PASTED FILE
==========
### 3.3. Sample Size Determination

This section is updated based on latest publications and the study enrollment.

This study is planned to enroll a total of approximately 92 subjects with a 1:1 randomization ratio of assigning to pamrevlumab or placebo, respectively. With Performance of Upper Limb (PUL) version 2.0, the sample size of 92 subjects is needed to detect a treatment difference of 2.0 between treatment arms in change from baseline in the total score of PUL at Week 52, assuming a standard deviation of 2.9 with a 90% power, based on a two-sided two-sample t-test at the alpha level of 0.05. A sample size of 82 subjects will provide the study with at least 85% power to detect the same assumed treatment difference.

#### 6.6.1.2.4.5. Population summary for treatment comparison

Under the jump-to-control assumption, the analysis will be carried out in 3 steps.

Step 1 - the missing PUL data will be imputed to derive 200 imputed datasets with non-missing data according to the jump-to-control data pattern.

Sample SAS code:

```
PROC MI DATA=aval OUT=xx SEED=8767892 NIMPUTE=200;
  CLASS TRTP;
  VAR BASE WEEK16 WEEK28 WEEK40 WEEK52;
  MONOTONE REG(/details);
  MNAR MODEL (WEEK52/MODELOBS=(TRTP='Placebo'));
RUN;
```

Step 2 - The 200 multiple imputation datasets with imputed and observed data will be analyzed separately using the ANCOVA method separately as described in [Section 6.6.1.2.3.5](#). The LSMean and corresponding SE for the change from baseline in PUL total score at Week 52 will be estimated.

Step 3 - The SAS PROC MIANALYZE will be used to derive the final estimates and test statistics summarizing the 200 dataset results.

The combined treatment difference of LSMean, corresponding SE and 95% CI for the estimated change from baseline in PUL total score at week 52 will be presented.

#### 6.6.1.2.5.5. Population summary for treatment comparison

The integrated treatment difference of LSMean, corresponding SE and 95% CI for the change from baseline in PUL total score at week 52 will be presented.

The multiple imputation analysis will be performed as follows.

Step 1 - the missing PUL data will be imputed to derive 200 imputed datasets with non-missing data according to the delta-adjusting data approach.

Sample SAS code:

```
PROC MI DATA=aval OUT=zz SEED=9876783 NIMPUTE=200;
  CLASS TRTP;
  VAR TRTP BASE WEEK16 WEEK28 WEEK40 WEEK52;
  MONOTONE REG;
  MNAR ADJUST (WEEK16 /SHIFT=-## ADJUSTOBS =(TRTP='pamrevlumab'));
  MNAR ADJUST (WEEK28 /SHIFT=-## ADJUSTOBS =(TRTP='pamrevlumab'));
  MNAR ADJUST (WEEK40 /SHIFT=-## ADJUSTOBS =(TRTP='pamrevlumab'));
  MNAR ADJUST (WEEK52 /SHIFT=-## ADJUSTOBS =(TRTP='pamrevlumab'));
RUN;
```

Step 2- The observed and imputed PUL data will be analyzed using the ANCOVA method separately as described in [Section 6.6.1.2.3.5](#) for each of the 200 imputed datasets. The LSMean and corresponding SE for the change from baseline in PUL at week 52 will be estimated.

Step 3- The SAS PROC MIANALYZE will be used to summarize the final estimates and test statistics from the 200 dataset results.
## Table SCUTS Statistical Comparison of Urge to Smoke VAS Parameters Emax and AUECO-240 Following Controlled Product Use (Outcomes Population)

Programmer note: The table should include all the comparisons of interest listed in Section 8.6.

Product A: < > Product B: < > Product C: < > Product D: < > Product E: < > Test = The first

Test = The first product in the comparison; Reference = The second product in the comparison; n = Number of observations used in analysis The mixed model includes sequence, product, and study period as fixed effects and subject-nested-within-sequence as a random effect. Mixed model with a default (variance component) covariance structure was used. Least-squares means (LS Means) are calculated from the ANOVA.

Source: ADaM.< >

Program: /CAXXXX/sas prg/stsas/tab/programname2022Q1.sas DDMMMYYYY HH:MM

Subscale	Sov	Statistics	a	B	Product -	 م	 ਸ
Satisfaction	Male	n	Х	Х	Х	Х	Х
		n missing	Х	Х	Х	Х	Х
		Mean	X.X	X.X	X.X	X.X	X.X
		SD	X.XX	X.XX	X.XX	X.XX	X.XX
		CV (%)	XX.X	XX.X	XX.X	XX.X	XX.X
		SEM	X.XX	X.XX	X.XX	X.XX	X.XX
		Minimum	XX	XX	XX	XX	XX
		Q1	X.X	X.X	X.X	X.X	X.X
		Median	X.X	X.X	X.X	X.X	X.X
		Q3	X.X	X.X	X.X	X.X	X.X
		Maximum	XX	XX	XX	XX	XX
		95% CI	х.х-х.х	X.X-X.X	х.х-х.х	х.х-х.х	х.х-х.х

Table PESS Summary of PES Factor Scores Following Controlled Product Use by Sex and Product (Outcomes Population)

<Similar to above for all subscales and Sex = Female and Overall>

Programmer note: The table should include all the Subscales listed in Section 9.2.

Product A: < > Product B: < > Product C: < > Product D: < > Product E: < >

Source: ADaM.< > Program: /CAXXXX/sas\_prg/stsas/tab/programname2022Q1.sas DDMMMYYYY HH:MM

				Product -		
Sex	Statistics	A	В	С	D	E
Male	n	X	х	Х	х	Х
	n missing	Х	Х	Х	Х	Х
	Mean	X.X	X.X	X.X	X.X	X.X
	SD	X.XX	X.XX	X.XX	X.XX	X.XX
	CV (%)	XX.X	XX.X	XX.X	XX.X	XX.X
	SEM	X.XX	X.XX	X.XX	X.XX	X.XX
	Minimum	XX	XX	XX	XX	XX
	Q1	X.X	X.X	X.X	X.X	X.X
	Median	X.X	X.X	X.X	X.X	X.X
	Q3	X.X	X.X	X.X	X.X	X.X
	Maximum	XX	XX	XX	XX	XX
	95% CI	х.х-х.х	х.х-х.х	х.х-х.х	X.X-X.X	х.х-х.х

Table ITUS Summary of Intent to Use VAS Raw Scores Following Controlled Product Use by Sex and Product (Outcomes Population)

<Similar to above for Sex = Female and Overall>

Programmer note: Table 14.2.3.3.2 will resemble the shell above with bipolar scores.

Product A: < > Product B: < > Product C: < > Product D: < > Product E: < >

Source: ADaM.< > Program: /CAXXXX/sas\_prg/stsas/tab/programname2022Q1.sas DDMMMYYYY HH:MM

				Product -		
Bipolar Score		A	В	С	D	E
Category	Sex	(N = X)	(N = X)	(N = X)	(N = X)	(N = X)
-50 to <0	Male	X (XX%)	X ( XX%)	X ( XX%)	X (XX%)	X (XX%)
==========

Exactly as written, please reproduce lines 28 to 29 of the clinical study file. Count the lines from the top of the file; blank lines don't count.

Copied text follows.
  MONOTONE REG;
  MNAR ADJUST (WEEK16 /SHIFT=-## ADJUSTOBS =(TRTP='pamrevlumab'));